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For the 20th anniversary of their second LP, Crack Magazine’s editor Davy Reed considers the context of the Wu-Tang Clan’s ideology

Wu-Tang Clan – Wu-Tang Forever
RCA Records
Original release date: 3 June, 1997

Wu-Tang Forever debuted at the very top of the US Billboard Albums Chart – a spot previously held by the Spice Girls for five weeks – and it would also peak at number one in Canada, New Zealand, the UK and Ireland. With 27 tracks split across two discs and an absence of radio-tailored material, the Wu-Tang Clan’s second group album remains New York hip-hop’s most confident and indulgent gesture. But 20 years later, its title is cruelly ironic, as Wu-Tang Forever marked the point when the group’s solidarity, and the widespread demand for their poetic style of hardcore rap, began to dissolve.

Wu-Tang Forever was spearheaded by Triumph – a hookless posse cut featuring all nine official members alongside close affiliate Capadonna. The track is a compositional masterpiece, a relay of diverse and charismatic emcees each budging the tonality of the track in a new direction. You could argue that the album’s core values are distilled within a few bars from Masta Killa, who delivers his spoken-word verse with all the seriousness of a religious sermon, advocating the enlightening potential of poetic hip-hop: “light is provided through sparks of energy from the mind that travels in rhyme form/ Giving sight to the blind,” yet, in the case of less discerning listeners, “the dumb are mostly intrigued by the drum.”

Sonically and lyrically, the mood of Wu-Tang Forever is often morose and paranoid. Conventional hedonistic hip-hop tropes are present, but approached with streetwise cynicism – intoxication is a coping mechanism, sex is corrupted with the risk of STDs and according to Method Man, “behind every fortune there’s a crime”.

But at this point, the Wu-Tang Clan’s philosophy – formed with a mixture of kung-fu movie scripts and the teachings of the Five Percent Nation, the Nation of Islam offshoot which was prominent among NYC hip-hop circles during the 90s – was arguably at its most moralistic. Disc One opens with a six minute lecture from Popa Wu, a kind of elder spiritual advisor to the group. While braggadocio is still expressed with aggressive imagery, tracks like A Better Tomorrow identify the socio-economic frameworks that perpetuate poverty, and on Impossible, Ghostface Killah’s heartbreaking verse tells the story of the murder of an old friend, which is met with indifference from “Officer Louch” – a real-life New York policeman who allegedly harassed the Clan and killed one of their associates. Ghost’s verse is followed by an anti-gun message from his rhyming partner Raekwon – remarkable considering the pair had recently indulged in Mafioso fantasies for Raekwon’s seminal ’95 solo album Only Built 4 Cuban Linx.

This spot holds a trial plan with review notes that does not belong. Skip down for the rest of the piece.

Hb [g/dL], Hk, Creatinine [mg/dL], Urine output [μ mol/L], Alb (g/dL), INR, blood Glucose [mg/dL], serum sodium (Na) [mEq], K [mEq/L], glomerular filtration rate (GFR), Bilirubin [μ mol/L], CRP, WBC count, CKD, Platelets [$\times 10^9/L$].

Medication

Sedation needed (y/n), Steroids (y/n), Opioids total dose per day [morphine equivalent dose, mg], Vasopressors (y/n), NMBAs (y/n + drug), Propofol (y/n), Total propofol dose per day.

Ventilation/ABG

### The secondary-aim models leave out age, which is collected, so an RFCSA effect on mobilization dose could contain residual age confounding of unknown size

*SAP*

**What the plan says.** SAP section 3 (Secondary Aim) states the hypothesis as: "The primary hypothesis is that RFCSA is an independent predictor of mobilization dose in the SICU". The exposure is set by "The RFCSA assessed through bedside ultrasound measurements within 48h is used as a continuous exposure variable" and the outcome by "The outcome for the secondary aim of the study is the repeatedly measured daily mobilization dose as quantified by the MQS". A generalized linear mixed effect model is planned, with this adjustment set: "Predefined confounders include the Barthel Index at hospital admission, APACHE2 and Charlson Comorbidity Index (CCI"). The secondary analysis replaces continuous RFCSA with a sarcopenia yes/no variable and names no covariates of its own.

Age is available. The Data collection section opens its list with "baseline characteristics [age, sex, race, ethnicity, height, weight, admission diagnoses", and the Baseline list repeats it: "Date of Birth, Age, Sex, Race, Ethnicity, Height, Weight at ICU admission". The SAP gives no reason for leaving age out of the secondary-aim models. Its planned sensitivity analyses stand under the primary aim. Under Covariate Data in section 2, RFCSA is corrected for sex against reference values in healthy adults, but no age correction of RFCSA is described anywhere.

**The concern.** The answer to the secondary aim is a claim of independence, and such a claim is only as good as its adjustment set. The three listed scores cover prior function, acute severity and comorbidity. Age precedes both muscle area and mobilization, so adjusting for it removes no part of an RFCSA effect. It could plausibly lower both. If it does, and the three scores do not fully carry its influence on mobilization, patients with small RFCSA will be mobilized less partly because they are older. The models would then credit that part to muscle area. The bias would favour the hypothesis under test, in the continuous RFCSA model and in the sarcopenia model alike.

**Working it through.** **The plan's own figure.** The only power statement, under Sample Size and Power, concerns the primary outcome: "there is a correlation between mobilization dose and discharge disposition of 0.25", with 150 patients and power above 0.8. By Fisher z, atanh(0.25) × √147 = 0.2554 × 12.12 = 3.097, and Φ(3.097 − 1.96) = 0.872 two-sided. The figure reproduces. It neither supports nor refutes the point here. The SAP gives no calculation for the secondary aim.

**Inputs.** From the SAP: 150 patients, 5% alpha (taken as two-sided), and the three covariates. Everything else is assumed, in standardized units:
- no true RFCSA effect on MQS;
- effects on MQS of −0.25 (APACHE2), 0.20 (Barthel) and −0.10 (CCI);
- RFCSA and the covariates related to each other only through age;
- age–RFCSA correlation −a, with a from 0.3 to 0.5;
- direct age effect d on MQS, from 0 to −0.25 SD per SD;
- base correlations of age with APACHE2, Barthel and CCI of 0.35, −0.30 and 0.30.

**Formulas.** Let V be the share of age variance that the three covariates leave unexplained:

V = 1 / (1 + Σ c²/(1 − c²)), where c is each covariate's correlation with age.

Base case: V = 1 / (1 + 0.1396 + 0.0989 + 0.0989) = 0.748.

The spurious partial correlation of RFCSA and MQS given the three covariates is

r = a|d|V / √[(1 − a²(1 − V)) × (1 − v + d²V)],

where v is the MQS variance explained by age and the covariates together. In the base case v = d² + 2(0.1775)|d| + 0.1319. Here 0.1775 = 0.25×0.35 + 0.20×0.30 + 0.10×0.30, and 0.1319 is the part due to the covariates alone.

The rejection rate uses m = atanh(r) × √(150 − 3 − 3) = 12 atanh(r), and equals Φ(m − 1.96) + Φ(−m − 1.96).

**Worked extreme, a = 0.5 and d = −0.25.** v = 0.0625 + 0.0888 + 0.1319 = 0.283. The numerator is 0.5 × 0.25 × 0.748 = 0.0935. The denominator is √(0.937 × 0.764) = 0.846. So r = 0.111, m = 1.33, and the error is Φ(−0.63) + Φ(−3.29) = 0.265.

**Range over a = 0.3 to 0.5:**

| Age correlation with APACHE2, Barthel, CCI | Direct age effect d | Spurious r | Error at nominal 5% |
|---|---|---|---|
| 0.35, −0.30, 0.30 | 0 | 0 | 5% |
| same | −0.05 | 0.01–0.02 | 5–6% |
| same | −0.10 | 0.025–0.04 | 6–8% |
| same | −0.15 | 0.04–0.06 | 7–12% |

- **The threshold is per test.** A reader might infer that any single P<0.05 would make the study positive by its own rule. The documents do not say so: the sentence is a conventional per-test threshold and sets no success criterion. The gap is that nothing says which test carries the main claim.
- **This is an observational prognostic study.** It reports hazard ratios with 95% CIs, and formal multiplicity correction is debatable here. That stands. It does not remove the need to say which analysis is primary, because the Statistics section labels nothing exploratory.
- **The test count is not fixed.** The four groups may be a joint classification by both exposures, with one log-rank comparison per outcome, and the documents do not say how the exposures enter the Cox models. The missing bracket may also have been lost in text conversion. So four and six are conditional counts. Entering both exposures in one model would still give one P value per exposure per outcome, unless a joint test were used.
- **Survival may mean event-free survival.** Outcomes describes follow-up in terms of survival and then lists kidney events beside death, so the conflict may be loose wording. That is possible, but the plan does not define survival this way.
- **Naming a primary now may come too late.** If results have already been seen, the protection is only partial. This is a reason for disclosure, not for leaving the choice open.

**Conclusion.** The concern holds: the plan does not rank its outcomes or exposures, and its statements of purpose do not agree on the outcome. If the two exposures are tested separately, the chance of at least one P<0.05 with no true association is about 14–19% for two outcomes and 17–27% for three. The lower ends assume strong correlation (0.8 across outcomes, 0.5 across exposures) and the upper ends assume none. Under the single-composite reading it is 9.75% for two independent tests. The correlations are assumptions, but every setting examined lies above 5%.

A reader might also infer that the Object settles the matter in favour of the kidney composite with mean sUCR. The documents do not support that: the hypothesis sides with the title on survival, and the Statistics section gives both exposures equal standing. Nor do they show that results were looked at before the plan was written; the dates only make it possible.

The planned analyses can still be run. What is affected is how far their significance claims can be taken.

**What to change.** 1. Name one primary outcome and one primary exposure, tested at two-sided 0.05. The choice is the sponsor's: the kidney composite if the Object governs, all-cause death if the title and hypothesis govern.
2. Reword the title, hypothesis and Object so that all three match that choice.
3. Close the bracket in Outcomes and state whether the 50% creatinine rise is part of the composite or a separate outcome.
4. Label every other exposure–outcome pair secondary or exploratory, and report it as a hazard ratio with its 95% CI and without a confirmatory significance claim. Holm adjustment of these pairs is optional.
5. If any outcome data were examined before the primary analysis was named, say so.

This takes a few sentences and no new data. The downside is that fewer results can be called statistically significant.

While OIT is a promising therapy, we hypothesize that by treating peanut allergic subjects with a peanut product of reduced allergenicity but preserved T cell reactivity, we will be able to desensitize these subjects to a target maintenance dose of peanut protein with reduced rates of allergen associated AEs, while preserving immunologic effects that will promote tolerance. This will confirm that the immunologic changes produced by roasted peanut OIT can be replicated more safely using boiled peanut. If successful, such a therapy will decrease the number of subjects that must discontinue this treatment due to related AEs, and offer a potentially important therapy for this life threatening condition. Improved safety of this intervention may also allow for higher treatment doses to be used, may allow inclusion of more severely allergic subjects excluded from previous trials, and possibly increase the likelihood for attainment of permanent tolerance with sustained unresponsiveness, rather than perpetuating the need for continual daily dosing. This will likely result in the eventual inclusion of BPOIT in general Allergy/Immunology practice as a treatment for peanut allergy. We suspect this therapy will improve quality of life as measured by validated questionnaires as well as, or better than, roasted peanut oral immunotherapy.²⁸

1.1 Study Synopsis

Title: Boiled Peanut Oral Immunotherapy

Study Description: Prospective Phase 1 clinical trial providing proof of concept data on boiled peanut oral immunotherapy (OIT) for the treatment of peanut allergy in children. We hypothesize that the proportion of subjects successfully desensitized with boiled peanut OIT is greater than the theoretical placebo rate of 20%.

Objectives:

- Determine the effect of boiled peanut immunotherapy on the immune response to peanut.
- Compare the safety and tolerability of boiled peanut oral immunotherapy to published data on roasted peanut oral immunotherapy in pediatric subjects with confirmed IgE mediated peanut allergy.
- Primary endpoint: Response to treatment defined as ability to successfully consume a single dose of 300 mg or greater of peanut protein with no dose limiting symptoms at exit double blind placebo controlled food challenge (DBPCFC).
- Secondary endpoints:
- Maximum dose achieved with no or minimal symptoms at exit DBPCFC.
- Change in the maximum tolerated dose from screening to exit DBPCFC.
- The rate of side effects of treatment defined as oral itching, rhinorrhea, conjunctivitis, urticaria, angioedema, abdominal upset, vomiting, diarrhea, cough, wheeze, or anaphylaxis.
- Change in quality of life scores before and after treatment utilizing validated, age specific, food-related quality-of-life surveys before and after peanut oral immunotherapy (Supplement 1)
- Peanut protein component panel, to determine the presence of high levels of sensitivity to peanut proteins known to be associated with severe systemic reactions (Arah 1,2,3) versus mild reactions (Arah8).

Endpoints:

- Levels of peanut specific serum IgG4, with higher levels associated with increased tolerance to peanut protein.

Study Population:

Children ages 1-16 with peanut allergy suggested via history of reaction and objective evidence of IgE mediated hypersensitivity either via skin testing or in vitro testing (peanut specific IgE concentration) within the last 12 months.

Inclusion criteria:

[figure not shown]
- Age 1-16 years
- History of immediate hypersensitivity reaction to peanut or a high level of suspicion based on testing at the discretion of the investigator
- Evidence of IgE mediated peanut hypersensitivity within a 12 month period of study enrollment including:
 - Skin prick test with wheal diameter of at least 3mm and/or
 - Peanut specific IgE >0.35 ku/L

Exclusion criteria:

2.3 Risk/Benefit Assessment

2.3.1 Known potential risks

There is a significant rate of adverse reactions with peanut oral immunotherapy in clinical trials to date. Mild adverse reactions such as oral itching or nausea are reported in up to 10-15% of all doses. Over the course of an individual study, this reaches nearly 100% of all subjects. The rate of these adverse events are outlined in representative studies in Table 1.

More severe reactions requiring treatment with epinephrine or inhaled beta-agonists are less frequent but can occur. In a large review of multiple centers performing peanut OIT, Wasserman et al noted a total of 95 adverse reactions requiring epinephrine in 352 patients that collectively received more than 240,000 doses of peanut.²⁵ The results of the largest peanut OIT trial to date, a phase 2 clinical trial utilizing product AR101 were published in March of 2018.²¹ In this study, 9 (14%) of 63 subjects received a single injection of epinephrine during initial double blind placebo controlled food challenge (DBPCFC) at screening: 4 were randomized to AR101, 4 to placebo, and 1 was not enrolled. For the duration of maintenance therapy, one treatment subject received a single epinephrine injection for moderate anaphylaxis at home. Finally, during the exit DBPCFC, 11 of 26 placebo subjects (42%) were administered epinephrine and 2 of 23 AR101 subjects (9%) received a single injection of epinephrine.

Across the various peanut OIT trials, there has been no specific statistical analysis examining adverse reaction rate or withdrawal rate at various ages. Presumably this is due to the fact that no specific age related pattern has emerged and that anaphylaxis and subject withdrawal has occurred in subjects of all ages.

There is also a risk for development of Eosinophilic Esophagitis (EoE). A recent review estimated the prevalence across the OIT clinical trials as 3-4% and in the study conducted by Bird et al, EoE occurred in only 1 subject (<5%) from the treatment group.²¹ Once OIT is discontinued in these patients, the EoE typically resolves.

The album would have risked being tedious if wasn’t for the fact the rappers were on such good form. The group’s 1993 debut Enter the Wu-Tang (36 Chambers) is widely regarded as the classic, with its anthemic hooks and the eerie magic of RZA’s early, more lo-fi production. But with the exception of Ol’ Dirty Bastard who only appeared on six tracks (his erratic behaviour, caused by mental health issues and substance abuse, was by this point leading him on a downward spiral which led to his untimely death in 2004) the group’s most popular emcees – namely Method Man, Ghostface and Raekwon – had matured lyrically and stylistically over the course of five years.

Testament to RZA’s confidence in his group at the time, on Wu-Tang Forever he also gave the group’s B team equal exposure. Despite the lesser known members just about keeping up with the others, after Wu-Tang Forever, Masta Killa, U God, Inspectah Deck and Capadonna struggled to keep their solo careers afloat once RZA’s “five year plan” was up and the group began to disperse.

On the intro of Disc Two, RZA and GZA throw shots at rival rappers, attacking artists “trying to take hip-hop and make that shit RnB” and claiming that Wu-Tang Forever is “hip-hop in its purest form.” But ironically, most of the Wu-Tang Clan’s hits after this LP featured catchy, radio-friendly hooks – their patchy 1999 LP The W was propped up by Gravel Pit, ODB scored a hit with Baby I Got Your Money thanks to a quotable Kelis hook, while U God and Ghostface enjoyed another taste of chart success with the club-friendly single Cherchez La Ghost.

When chart-busting singer-rapper Drake paid tribute with his single Wu-Tang Forever in 2013, by this point the group were grateful for the cosign and eager to record their own version. “I guess we kind of came too hard for him,” came U God’s excuse when the remix never saw the light of day.

If we look at the most relevant new hip-hop artists of 2017 – fashionable rappers like Lil Yachty, Playboi Carti and Lil Uzi Vert – in comparison to the Wu-Tang Clan in 1997, the contrast in values, style and form couldn’t be more striking. Yachty’s music often conveys carefree adolescent joy; Carti dismisses dextrous rapping almost entirely, depending heavily on ad-libs; and Uzi has admitted, “Instagram did just as much for me as SoundCloud”. Their art seems to be an emotional escape from the pain of America’s struggles, rather than a direct articulation of them.

It’s strange to expect these young artists, who are separated from the Wu-Tang Clan by generations and geography, to weave Wu-Tang’s influence into the DNA of their style. (After all, the Wu-Tang Clan’s hardcore street sound and poetic pride was a radical departure from the from The Bronx’s DJ-focused hip-hop block parties of the 1980s.) And yet, new styles of hip-hop are still measured against the criteria of quality established with records like Wu-Tang Forever. Maybe it was just so good that the world never got over it.